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Reproductive behaviour and food consumption associated with the captive breeding of platypus (Ornithorhynchus anatinus)

Published online by Cambridge University Press:  14 February 2002

Norm Holland
Affiliation:
Healesville Sanctuary, P.O. Box 248, Healesville Victoria 3777, Australia
Stephen M. Jackson
Affiliation:
Healesville Sanctuary, P.O. Box 248, Healesville Victoria 3777, Australia
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Abstract

A female platypus Ornithorhynchus anatinus was intensively monitored with the use of video equipment in captivity at Healesville Sanctuary, Victoria, Australia to record feeding and behavioural changes that occurred as a result of only the second successful raising of young platypus (twins) in captivity. These results revealed the female to be inactive (not leaving the burrow) for periods up to 6 days, and mating occurred 15–21 days before eggs were laid. The nest was built over 5 nights between 5 and 9 days before the eggs were laid. The eggs were thought to have been laid during a 4-day period when the female was confined to her burrow. Once the eggs were laid there was a slow initial rate of feeding which sharply rose 20 days after the eggs were laid. The first time the female spent a day away from the young was 39 days after the eggs were laid, after which she decreasingly nested with them until she spent only 8% of the time with them when they emerged from the burrow, 131 and 136 days after the eggs are thought to have been laid. She rarely went in the nest after day 155, suggesting that the lactation period is c. 135–145 days, assuming 10 days for incubation. The time of emergence also corresponded with the peak in the female''s food consumption, which correlates well with the high demands of late lactation, with the daily food intake reaching c. 90–100% of body weight 140 days after the eggs are thought to have hatched. This captive breeding of the platypus has provided the first records of the gestation period, food consumption in relation to breeding stage, the time the female spends with her young during their development, and a partial growth curve of developing platypus.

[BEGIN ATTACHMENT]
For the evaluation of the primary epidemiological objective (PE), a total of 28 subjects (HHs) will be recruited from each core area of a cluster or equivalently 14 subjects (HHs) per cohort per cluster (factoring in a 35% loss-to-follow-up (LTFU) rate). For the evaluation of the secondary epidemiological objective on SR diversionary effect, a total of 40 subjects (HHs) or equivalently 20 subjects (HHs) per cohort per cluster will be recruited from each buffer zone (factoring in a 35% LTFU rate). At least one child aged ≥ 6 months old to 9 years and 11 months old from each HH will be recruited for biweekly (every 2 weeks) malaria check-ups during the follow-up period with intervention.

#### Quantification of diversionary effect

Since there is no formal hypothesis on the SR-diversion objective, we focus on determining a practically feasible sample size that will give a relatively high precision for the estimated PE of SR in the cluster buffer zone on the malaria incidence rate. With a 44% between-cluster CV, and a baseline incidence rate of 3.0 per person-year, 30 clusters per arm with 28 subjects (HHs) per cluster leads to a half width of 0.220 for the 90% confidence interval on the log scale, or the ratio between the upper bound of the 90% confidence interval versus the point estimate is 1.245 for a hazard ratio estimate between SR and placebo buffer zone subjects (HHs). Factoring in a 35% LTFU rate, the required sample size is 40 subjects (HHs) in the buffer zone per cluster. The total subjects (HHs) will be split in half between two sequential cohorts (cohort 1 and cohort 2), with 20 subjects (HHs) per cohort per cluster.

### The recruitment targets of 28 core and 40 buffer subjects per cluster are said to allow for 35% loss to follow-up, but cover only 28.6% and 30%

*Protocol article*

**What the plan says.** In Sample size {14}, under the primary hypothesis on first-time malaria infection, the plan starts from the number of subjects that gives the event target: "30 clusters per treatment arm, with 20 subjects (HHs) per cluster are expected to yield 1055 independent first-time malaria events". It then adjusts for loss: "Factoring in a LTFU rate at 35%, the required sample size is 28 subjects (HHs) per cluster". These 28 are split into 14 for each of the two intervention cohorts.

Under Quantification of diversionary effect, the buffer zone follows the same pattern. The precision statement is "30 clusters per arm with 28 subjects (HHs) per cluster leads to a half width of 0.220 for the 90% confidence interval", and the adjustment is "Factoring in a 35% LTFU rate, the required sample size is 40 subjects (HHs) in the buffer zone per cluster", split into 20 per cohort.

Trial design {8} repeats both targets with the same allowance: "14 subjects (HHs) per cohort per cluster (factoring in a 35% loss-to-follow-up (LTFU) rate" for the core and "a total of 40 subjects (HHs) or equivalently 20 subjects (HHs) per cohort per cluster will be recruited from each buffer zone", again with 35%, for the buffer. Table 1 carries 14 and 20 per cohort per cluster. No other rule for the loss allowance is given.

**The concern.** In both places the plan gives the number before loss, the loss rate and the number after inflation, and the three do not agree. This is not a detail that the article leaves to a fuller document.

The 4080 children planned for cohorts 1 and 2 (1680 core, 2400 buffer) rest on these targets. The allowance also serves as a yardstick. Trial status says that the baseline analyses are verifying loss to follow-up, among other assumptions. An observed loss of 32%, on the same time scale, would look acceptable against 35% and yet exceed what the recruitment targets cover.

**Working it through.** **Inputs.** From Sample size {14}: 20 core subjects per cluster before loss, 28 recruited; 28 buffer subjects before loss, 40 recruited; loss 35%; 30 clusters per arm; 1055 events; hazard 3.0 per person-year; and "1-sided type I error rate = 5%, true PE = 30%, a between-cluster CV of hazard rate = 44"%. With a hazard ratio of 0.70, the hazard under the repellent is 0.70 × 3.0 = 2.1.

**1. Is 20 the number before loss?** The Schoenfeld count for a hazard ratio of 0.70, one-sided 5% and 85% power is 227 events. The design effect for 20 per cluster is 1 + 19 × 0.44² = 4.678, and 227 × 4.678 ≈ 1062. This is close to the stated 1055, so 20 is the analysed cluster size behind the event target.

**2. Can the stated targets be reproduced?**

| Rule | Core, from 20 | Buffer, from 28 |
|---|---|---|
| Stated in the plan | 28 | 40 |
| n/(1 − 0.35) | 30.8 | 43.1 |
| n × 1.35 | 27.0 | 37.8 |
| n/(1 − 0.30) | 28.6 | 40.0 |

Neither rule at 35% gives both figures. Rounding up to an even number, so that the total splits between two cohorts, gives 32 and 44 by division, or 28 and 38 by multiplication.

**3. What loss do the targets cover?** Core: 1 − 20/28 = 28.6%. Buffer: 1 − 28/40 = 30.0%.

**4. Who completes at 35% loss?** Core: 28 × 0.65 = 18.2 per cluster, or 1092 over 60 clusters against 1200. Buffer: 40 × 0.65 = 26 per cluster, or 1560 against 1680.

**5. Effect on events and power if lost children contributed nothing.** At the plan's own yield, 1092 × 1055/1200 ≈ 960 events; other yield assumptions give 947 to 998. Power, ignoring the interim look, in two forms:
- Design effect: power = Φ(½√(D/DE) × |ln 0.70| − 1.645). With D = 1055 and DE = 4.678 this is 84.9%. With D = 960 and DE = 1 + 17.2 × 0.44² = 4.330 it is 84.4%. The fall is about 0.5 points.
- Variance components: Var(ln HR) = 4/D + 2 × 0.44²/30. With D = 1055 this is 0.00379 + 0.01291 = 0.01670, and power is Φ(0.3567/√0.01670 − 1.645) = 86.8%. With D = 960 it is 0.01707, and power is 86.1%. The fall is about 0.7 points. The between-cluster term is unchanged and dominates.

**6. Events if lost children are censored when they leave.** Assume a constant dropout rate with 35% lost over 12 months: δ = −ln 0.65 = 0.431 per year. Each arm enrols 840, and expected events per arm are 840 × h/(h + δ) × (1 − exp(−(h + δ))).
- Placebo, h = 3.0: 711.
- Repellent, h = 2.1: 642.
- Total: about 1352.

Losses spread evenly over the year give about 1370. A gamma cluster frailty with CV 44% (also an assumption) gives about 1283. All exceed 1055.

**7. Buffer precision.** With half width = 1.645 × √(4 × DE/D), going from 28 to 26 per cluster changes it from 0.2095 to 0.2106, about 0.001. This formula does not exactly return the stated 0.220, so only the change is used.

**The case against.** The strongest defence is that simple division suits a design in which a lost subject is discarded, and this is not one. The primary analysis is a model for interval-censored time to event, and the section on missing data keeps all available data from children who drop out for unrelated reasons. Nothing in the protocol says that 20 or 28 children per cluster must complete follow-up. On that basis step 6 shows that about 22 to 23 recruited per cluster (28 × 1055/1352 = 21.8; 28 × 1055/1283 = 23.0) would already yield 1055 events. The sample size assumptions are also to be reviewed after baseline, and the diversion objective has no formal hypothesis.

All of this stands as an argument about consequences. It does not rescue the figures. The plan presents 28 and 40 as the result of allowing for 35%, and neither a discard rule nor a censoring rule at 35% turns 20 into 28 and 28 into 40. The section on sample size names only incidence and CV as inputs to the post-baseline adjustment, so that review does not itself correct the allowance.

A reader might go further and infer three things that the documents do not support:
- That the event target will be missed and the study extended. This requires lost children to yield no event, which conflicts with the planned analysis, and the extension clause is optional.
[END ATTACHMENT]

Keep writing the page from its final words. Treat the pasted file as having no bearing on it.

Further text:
Type
Research Article
Copyright
2002 The Zoological Society of London

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